Mutual Annihilation

antiriot (n.): A social version of pair production.

To fully explain the antiriot, it is first necessary to explain the riot. This is a socially-accepted form of low-level terrorism found on some barbarian outworlds, in which a mob engages in violence and property destruction as a means to coerce – through embarrassment and pressure exerted by their victims – a local governance to give them, or more often their backers, whatever they want in exchange for not repeating the exercise.

As a custom, this interacts poorly with spacer culture. After all, if you break windows, loot, and set things on fire dirtside, and you get away uncaptured, the consequences are borne largely by property owners and their insurers, not by you yourself. In space or on hostile-environment worlds, however, where survival without infrastructure is anything but guaranteed, the equivalent exercise is likely to lead to any of several ways to die ugly, gasping deaths, for you and anyone else in the vicinity.

Thus, if the stereotype of a riot is a wild, drunk, angry mob smashing, looting, and burning with merry abandon, the stereotype of an antiriot is a sober, grim-looking phalanx dressed in neat station jumpsuits, rapping rioters smartly across the head with bolt keys as a prelude to throwing them out the nearest unoccupied cargo airlock in an orderly fashion.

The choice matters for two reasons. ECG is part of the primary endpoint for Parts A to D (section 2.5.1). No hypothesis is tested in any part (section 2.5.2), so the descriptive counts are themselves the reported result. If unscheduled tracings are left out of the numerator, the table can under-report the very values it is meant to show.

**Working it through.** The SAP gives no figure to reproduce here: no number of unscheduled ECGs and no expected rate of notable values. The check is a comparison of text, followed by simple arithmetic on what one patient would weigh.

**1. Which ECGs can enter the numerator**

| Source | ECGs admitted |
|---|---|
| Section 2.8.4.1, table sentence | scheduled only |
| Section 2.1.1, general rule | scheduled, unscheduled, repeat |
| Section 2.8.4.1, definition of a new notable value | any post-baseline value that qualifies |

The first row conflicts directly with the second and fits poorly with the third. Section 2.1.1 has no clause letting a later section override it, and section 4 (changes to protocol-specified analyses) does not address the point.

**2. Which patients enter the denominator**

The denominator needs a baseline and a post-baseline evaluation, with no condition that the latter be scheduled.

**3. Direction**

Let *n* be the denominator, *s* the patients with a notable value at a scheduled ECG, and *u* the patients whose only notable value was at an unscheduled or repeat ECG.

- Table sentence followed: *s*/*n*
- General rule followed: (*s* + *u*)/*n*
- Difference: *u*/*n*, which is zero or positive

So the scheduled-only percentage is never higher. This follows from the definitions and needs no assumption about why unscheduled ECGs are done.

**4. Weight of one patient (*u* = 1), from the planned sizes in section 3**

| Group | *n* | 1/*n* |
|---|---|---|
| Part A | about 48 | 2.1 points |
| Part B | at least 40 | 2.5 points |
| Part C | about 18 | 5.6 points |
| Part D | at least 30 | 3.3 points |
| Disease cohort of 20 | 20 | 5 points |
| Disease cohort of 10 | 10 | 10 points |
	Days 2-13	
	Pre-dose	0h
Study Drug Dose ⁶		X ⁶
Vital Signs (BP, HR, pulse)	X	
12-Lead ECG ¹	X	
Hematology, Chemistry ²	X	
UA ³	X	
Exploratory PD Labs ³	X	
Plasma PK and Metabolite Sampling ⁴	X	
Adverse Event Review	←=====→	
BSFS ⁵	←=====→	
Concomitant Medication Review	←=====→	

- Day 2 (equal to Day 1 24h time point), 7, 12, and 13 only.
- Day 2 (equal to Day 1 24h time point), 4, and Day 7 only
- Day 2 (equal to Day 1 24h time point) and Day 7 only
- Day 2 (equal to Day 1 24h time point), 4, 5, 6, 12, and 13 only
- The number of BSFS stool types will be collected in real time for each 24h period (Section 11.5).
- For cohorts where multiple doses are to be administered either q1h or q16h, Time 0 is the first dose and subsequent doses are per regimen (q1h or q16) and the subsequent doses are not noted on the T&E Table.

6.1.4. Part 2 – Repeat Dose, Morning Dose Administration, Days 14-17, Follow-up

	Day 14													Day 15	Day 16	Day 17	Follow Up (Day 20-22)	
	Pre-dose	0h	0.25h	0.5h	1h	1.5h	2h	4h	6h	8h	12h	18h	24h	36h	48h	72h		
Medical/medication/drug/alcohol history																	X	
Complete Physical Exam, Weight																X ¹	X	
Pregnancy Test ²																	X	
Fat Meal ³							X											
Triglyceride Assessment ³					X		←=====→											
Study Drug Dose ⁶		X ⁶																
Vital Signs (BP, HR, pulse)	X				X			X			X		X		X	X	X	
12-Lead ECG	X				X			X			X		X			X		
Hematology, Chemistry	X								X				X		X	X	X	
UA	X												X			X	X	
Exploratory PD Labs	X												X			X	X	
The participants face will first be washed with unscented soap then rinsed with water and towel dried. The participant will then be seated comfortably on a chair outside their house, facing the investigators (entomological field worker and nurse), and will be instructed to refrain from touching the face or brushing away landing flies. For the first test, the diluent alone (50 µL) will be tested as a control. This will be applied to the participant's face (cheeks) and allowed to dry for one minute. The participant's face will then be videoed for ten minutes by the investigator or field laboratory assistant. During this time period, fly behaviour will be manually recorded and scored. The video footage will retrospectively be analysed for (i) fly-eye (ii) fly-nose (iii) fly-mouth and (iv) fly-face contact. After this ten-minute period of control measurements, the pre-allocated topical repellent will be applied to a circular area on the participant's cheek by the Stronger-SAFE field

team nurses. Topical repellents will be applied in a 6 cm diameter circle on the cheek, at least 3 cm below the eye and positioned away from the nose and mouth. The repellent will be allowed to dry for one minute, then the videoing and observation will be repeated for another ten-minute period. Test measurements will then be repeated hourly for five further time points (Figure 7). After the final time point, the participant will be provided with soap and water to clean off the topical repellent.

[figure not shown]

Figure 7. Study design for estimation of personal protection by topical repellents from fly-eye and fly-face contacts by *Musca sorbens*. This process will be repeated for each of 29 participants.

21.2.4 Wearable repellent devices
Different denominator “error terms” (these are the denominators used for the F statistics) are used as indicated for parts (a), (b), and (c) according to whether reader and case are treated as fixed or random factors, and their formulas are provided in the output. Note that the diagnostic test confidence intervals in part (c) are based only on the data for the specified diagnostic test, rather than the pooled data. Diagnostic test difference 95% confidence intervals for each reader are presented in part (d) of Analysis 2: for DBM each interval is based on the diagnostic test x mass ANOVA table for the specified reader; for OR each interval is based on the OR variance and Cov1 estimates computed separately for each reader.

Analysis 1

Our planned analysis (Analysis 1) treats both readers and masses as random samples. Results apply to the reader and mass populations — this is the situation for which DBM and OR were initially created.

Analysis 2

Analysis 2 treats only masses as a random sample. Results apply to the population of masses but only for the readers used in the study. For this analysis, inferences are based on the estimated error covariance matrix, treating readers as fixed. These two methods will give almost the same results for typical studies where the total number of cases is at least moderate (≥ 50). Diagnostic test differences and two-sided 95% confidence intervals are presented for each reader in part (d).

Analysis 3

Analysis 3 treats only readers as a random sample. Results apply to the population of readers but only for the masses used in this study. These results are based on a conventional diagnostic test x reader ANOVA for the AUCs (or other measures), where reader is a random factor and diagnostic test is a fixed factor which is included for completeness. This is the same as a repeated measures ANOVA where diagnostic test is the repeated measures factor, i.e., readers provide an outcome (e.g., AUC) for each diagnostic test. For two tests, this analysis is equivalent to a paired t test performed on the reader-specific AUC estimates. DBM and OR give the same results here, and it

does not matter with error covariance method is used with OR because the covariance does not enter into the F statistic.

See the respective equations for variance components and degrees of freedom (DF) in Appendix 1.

Such an antiriot can be relied upon to assemble any time there is a riot in a spacer-dominated area, because spacers enjoy continuing to breathe and have very little sense of humor where related issues are concerned.

It is also notable that, while the law in the majority of the regions which give rise to riots and hence antiriots are concerned considers the acts constituting antirioting at least as illegal, if not more so, as those constituting rioting, law enforcement and station security forces have demonstrated a remarkable inability to stop antiriots or even to identify any but the smallest possible number of antirioters in the aftermath of such an event.  On this point, the consensus of opinion is that security forces also like to breathe.

Perhaps the most notable exception to this is the well-known case of Ngennye Station, in which the entire antiriot was arrested after the fact by a private security company relatively new to the station. That said, the case’s notoriety is a result of a hundred-strong group charged with murder and mayhem being convicted, in the end, of “negligent disposal of organic waste”, and sentenced to community service – namely, hauling back in and recycling the ex-rioters.

(It need hardly be added that the peace authority’s appointed justice was a station native.)

– A Star Traveller’s Dictionary

 

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